Portal:Missouri

From Wikipedia, the free encyclopedia
  (Redirected from P:MO)
Jump to: navigation, search

Missouri portal banner.jpg

The Missouri Portal

The Show-Me State

Flag map of Missouri


Missouri

Shortcut:
Flag of Missouri.svg
Map of USA MO.svg

Missouri (Listeni/mɨˈzʊəri/ or /mɨˈzʊərə/) is a U.S. state located in the Midwestern United States, bordered by Iowa, Illinois, Kentucky, Tennessee, Arkansas, Oklahoma, Kansas and Nebraska. With a 2009 estimated population of 5,987,580, Missouri is the 18th most populous state in the nation and the fifth most populous in the Midwest. It comprises 114 counties and one independent city. Missouri's capital is Jefferson City. The four largest urban areas are St. Louis, Kansas City, Springfield, and Columbia. Missouri was originally acquired from France as part of the Louisiana Purchase and became defined as the Missouri Territory. Part of the Missouri Territory was admitted into the union as the 24th state on August 10, 1821.

Seal of Missouri.svg

Missouri mirrors the demographic, economic and political makeup of the nation with a mix of urban and rural culture. It has long been considered a political bellwether state. With the exceptions of 1956 and 2008, Missouri's results in U.S. presidential elections have accurately predicted the next President of the United States in every election since 1904. It has both Midwestern and Southern cultural influences, reflecting its history as a border state. It is also a transition between the Eastern and Western United States, as St. Louis is often called the "western-most Eastern city" and Kansas City the "eastern-most Western city." Missouri's geography is highly varied. The northern part of the state lies in dissected till plains while the southern part lies in the Ozark Mountains (a dissected plateau), with the Missouri River dividing the two. The confluence of the Mississippi and Missouri rivers is located near St. Louis.


Selected article

John C Frémont.png

The Frémont Emancipation was part of a military proclamation issued by Major General John C. Frémont (1813 – 1890) on August 30, 1861 in St. Louis, Missouri during the early months of the American Civil War. The proclamation placed the state of Missouri under martial law and decreed that all property of those bearing arms in rebellion would be confiscated, including slaves, and that confiscated slaves would subsequently be declared free. It also imposed capital punishment for those in rebellion against the federal government.

For President Abraham Lincoln the proclamation created a difficult situation, as he tried to balance the agendas of Radical Republicans who favored abolition and slave-holding Unionists in the American border states whose support was essential in keeping the states of Missouri, Kentucky and Maryland in the Union.

Nationwide reaction to the proclamation was mixed. Abolitionists enthusiastically supported the measure while conservatives demanded Frémont's removal. Seeking to reverse Frémont's actions and maintain political balance, Lincoln eventually ordered Frémont to rescind the edict on September 11, 1861. Lincoln then sent various government officials to Missouri to build a case for Frémont's removal founded on Frémont's alleged incompetence rather than his abolitionist views. On these grounds, Lincoln sent an order on October 22, 1861, removing Frémont from command of the Department of the West. Although Lincoln opposed Frémont's method of emancipation, the episode had a significant impact Lincoln, shaping his opinions on the appropriate steps towards emancipation and eventually leading to Lincoln's own Emancipation Proclamation.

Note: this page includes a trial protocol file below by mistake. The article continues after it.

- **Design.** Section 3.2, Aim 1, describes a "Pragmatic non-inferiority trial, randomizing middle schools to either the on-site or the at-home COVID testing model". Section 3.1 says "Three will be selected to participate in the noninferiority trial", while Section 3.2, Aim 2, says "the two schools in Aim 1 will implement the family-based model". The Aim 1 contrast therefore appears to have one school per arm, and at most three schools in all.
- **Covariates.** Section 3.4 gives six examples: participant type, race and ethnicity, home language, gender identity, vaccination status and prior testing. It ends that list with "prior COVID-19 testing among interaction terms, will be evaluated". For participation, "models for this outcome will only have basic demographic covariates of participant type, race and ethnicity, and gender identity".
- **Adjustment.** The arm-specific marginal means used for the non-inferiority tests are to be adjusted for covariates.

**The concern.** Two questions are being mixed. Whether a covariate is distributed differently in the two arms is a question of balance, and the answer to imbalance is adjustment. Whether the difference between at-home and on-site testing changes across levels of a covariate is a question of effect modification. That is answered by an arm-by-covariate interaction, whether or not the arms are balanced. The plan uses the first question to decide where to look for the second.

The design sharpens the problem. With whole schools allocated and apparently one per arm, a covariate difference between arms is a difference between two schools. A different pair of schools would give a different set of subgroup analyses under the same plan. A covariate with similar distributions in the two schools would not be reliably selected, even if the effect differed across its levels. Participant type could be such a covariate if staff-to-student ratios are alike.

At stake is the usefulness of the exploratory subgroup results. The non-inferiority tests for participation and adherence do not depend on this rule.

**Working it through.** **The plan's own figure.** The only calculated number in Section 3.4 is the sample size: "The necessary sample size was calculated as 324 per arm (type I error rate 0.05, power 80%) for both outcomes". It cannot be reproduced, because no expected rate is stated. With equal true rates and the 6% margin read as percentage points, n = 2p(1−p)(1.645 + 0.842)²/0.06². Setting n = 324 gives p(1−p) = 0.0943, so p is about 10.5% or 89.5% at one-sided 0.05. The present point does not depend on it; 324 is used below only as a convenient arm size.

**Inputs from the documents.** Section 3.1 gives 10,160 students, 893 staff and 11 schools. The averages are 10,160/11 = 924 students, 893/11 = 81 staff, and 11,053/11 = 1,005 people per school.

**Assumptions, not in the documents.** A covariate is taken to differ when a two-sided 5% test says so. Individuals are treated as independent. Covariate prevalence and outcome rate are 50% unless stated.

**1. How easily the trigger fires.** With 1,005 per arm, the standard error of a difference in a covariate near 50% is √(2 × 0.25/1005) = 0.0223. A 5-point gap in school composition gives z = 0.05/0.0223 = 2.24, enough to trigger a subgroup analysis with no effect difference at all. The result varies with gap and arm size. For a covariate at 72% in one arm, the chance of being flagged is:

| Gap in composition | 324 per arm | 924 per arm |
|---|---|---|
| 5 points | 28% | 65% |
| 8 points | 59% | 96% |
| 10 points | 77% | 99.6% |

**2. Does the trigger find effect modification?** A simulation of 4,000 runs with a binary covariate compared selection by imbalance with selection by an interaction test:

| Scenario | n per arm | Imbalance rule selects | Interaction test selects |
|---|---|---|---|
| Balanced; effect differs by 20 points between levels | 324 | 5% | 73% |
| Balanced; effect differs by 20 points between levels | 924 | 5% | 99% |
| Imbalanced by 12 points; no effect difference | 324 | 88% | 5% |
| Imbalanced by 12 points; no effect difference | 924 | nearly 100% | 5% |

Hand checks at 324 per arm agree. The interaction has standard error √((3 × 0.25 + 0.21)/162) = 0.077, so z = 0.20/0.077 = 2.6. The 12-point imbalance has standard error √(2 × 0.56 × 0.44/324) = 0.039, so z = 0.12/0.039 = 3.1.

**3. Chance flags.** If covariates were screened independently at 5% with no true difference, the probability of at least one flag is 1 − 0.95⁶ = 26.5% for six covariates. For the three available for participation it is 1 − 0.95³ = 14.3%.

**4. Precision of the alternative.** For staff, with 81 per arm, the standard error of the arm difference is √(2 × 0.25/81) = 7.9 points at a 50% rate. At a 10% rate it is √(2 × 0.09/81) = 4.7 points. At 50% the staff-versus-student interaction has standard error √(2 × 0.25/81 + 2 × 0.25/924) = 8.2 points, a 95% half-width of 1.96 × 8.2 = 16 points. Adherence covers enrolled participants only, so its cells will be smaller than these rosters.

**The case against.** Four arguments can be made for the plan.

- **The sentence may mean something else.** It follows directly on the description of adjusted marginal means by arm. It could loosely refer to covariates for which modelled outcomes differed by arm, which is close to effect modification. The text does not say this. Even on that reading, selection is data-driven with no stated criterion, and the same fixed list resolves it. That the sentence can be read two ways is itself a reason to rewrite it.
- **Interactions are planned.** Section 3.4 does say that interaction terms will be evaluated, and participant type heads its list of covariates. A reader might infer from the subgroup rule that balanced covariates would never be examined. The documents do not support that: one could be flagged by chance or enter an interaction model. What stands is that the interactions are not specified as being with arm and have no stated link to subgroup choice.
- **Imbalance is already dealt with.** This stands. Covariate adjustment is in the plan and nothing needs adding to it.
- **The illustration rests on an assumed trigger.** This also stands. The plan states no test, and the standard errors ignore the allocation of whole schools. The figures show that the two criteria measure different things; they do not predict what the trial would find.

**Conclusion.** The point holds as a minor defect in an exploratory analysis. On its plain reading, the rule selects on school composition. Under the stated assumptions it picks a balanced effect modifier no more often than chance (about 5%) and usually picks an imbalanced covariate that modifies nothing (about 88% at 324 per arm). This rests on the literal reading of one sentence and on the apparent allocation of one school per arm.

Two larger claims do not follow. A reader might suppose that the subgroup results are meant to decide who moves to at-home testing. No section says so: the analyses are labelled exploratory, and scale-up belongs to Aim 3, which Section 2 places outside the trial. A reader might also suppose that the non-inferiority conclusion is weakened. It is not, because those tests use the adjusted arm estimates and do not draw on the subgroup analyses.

Selected picture

Missouri news

Recognized content

Featured articles

Featured lists

Good articles

Featured pictures

Selected biography

Basil W. Duke.jpg

Basil Wilson Duke (May 28, 1838 – September 16, 1916) was a Confederate general officer during the American Civil War. His most noted service in the war was as second-in-command for his brother-in-law John Hunt Morgan; Duke would later write a popular account of Morgan's most famous raid: 1863's Morgan's Raid. He took over Morgan's command after Morgan was shot by Union soldiers in 1864. At the end of the war, Duke was among Confederate President Jefferson Davis's bodyguards after his flight from Richmond, Virginia through the Carolinas.

Duke's lasting impact was as a historian and communicator of the Confederate experience. As a historian he helped to found the Filson Club Historical Society and started the preserving of the Shiloh battlefield. He wrote numerous books and magazine articles, most notably in the Southern Bivouac. When he died, he was one of the few high-ranking Confederate officers still alive. Historian James A. Ramage said of Duke, "No Southerner was more dedicated to the Confederacy than General Basil W. Duke".

Did you know

A black-and-white photograph of a man with short dark hair wearing a dark buttoned shirt

Categories

WikiProjects

Related portals

Things you can do

Missouri topics

State of Missouri

Jefferson City (capital)

Associated Wikimedia

Purge page cache